Study of Mexico City quake helps students develop drone assessment system

10/13/2017 3:27:37 PM

By Celeste Arbogast

Two CEE students visited Mexico City in the wake of the 7.1-magnitude earthquake that shook the city September 20. They gathered data on damaged buildings that CEE researchers will use in the development of a system that will utilize drones to help assess structural damage with the ultimate goal of speeding up post-disaster recovery efforts.

Vedhus Hoskere, a CEE Ph.D. student, is working under academic adviser Professor Bill Spencer to develop the assessment system, which will use drones that are capable of flying autonomously to capture images of damaged structures and develop 3D surface models. Then Hoskere’s image-processing algorithms, which have been trained to detect various types of damage using machine learning, can be used to filter out important information from these models automatically. This information can then be used to direct the attention of inspectors to defects identified by the algorithm instead of examining all buildings in detail and perhaps even eventually allow the process to be completely automated. Hoskere is trying to base the algorithms on widely accepted standards for post-disaster building inspections developed by the Applied Technology Council and used by the Federal Emergency Management Agency.

In pursuit of real-world data to inform and improve his algorithms, Hoskere traveled to Mexico City just 10 days after the quake, along with CEE senior Michael Neal, president of the student chapter of the Earthquake Engineering Research Institute (EERI). Hoskere is also a member of EERI.

“Essentially what happens after an earthquake is that there’s a standard safety evaluation that human inspectors do from the outside,” Hoskere said. “We’re trying to mimic that using these algorithms. There is usually a huge shortage of inspectors. If you’re able to acquire images of the entire structure and create a 3D surface model of the building, you should be able to make an assessment of whether it’s possible to continue using that building or if it requires a more detailed inspection.”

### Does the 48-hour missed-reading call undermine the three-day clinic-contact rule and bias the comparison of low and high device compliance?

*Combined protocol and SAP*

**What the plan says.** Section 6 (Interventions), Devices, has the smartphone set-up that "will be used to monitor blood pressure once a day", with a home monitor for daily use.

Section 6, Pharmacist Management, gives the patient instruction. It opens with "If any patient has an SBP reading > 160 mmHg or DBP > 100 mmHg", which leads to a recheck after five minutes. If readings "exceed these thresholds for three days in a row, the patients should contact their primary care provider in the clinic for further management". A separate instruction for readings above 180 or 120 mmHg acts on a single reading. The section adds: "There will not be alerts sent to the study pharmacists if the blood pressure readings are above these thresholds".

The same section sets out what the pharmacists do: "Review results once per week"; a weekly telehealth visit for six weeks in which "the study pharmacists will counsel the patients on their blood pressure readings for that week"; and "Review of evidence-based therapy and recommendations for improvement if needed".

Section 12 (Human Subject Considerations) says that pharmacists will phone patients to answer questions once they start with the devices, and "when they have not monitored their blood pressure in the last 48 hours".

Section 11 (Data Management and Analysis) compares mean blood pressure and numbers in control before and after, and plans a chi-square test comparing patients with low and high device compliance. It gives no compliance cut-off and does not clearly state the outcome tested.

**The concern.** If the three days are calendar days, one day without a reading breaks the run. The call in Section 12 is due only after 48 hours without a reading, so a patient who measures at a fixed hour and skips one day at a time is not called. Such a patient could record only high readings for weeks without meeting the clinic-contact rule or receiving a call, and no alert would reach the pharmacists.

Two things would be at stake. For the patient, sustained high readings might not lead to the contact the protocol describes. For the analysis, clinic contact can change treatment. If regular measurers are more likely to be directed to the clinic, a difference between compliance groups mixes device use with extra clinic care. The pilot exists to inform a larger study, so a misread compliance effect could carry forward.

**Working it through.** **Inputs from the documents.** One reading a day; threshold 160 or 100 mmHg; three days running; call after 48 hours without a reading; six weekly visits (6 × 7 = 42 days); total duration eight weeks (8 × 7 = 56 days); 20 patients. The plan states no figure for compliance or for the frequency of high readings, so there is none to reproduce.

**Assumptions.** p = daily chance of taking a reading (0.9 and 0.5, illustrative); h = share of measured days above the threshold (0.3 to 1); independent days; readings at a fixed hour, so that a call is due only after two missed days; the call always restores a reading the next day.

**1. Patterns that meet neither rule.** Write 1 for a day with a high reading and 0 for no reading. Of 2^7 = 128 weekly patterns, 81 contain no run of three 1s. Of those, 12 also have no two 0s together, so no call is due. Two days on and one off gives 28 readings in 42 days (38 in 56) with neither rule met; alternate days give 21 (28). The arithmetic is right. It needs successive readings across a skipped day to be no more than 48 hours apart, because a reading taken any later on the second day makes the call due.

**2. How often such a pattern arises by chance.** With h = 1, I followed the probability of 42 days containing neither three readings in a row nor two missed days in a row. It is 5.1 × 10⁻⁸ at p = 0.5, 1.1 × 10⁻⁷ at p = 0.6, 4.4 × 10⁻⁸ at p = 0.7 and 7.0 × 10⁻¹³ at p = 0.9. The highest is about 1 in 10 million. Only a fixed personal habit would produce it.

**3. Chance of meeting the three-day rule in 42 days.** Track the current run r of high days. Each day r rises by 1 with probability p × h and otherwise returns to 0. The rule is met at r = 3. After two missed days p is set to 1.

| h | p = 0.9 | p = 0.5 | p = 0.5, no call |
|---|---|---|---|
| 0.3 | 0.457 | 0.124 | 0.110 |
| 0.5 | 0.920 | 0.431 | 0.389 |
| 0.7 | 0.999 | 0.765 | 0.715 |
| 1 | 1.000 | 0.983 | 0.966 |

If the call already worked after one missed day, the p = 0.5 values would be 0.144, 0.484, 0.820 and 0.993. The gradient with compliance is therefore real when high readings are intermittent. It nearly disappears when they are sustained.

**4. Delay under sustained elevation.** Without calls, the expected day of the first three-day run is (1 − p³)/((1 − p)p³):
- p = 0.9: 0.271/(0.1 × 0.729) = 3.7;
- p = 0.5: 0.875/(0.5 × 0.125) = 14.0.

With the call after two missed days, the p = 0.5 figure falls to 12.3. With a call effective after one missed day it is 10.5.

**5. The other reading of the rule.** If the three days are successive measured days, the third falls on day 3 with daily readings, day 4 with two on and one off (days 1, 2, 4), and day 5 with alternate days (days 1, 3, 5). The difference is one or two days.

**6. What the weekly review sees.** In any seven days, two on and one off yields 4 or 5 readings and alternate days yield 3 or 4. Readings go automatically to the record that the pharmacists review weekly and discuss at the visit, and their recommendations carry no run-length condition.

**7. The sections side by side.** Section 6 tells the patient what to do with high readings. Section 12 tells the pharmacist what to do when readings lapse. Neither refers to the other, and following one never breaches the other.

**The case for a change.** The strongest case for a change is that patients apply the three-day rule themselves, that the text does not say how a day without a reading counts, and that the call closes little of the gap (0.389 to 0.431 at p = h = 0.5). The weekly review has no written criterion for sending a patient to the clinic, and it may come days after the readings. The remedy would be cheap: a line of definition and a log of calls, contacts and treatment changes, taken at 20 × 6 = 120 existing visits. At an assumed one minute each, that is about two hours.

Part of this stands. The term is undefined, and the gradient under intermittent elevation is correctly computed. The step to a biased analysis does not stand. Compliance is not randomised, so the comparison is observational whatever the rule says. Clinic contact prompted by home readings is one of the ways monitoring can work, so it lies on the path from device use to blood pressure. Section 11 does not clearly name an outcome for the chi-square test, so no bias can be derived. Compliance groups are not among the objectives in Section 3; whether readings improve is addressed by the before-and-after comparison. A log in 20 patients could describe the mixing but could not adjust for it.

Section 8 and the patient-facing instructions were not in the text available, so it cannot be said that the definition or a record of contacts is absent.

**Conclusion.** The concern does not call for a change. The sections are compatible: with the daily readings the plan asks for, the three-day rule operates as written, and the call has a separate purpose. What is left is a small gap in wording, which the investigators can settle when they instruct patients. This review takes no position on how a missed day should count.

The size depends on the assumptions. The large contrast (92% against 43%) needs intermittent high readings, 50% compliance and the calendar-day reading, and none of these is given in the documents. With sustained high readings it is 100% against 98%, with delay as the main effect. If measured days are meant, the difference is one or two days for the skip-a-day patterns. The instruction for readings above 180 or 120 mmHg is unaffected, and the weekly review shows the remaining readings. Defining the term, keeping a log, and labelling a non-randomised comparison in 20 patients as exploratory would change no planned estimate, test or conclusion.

The students’ trip, funded by CEE at Illinois and the EERI, gave them real-world exposure to post-earthquake damage, a critical component for designing an accurate assessment system.

“So far we’ve been developing algorithms just on images available on the Internet, images we’ve taken just of regular buildings, and damaged specimens in the lab,” Hoskere said. “Now we want to try to apply it to a scenario where there’s actually damage.”

The students were hosted on the trip by Professor Manuel Ruiz-Sandoval, a former doctoral student of Spencer’s, who is now on the faculty of Mexico City’s Metropolitan Autonomous University. An unanticipated collaboration occurred with Mexico’s College of Engineering, a professional organization of structural engineers that was doing building inspections to gather information for local authorities.

Hoskere, left, sends out a drone to automatically survey the facade of a heavily damaged building in Mexico City, while Neal, center, notes down details for a rapid visual assessment report under the supervision of Prof. Manuel Ruiz-Sandoval, right. The drone is visible over Neal’s right shoulder.
Hoskere, left, sends out a drone to automatically survey the facade of a heavily damaged building in Mexico City, while Neal, center, notes down details for a rapid visual assessment report under the supervision of Prof. Manuel Ruiz-Sandoval, right. The drone is visible over Nealís right shoulder.

“We needed to get access to the damaged building sites from them, so they gave us official inspection badges and in return we contributed to their database,” Hoskere said. “So we helped with the actual inspections, because we are structural engineers, and also got information that is useful for the research. That wasn’t how we had initially planned it, but it turned out to be better.”

Hoskere and Neal gathered data on about a dozen buildings. One of the buildings they visited but did not assess was the famous Latino-Americana Tower, the seismic design of which was done by Nathan Newmark. The students saw no visible damage, but they were not allowed to fly their drone in that area. There were some sobering moments, they said, such as happening upon a scene where even more than a week after the earthquake, emergency personnel were still recovering bodies from the rubble. But damage was uneven throughout the city, they said.

“One thing I was surprised by, was how life had gone on,” Neal said. “People were still grieving, and there were still areas that were very affected, but there were some neighborhoods we went to where you wouldn’t really know there had been an earthquake. Life has to go on for them.”

This latest addition of real-world data to Hoskere’s research may hasten the day when recovery efforts can be accelerated so life can go on even more promptly.

 


See also: UI students go to Mexico for earthquake relief (Daily Illini)